Four short links: 9 May 2012

Version Control for Real Stuff, Educators on Food Stamps, Gestural Exploration, and Book Marketing

  1. We Need Version Control for Real Stuff (Chris Anderson) — This is pointing us toward the next step, a GitHub for stuff. If open source hardware is going to take off like open source software, we need this. (via Evil Mad Scientist)
  2. Graduates and Post-Graduates on Food Stamps (Chronicle of Higher Education) — two points for me here: the inherent evil of not paying a living wage; and the pain of market signals that particular occupations and specialisations are not as useful as once they were. I imagine it’s hard to repurpose the specific knowledge in a Masters of Medieval History to some other field, though hopefully the skills of diligent hard work, rapid acquisition of knowledge, and critical thought will apply to new jobs. Expect more of this as we replace human labour with automation. I look forward to the software startup which creates work for people outside the organisation; the ultimate “create more value than you capture”.
  3. Explore Exoplanets with Gestural Interfaces — uses John Underkoffler’s Oblong gestural interface. Underkoffler came up with the Minority Report interface which has fed the dreams of designers for years.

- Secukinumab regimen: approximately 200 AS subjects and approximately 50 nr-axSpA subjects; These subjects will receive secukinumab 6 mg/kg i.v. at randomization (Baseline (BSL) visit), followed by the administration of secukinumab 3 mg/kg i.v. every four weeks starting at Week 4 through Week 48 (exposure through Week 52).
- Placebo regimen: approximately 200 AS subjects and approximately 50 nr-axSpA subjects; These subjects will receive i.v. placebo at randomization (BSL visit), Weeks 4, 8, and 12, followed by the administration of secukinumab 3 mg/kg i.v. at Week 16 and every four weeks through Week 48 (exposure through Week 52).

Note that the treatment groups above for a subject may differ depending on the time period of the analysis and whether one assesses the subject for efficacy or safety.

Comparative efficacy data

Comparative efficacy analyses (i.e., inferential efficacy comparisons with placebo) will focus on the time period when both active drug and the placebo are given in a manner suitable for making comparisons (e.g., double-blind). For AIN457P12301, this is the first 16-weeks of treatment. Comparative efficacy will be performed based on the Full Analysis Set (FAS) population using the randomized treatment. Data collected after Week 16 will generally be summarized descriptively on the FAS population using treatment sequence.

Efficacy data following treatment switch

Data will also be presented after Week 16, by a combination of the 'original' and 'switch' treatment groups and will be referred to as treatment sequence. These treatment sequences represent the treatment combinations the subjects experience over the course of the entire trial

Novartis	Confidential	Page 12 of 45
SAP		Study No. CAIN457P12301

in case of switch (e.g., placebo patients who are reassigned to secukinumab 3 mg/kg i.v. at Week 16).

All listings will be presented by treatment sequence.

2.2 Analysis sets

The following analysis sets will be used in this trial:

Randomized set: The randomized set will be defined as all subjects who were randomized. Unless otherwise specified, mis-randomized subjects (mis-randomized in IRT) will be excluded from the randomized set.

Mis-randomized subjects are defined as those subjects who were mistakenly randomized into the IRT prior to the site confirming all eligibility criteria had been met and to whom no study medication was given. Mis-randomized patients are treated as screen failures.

4. Book Marketing Lessons Learned (Sarah Milstein) — I really liked this honest appraisal of how Baratunde Thurston marketed his “How to be Black” book, and am doubly chuffed that it appeared on the O’Reilly Radar blog. I was fascinated by his Street Team, but knew I wanted to bring it to your attention when I read this. Start with your inner circle. I had an epiphany with Gary Vaynerchuk. I asked: “Did I ever ask you to buy my book?” He said, “Yeah, I bought it yesterday.” I talked about his book, but cash on the table — it didn’t happen. He wished he had identified everyone he knows, sending a personal note explaining: “A) buy the book; B) this means a lot to me. You owe me or I will owe you. Here’s some things you can do to help: If you have speaking opportunities, let me know. For instance, I would love to speak at schools.” Make it easy for people who want to help you. Everything else is bonus. If you haven’t already converted the inner circle, you’ve skipped a critical step. “Let the people who already love you show it” is the skill I feel like I’ve spent years working on, and still have years to go.